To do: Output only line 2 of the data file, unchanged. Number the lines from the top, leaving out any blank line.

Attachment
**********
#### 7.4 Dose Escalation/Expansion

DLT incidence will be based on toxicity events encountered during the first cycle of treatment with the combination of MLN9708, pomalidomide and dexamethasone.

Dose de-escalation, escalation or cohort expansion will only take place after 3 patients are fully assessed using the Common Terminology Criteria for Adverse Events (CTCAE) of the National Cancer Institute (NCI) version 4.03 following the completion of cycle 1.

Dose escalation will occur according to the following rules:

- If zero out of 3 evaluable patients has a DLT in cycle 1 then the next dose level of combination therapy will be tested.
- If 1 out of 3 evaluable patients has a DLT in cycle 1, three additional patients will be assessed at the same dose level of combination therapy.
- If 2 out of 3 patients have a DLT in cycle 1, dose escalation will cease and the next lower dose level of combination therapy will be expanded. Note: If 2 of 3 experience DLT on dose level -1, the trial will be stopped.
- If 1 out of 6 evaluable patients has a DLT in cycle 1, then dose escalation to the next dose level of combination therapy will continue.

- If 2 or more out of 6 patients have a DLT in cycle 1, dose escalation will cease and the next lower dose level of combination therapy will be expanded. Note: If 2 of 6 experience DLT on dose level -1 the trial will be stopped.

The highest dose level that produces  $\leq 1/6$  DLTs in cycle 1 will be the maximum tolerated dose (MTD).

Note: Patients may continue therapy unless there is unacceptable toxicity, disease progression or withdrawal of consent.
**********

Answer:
DLT incidence will be based on toxicity events encountered during the first cycle of treatment with the combination of MLN9708, pomalidomide and dexamethasone.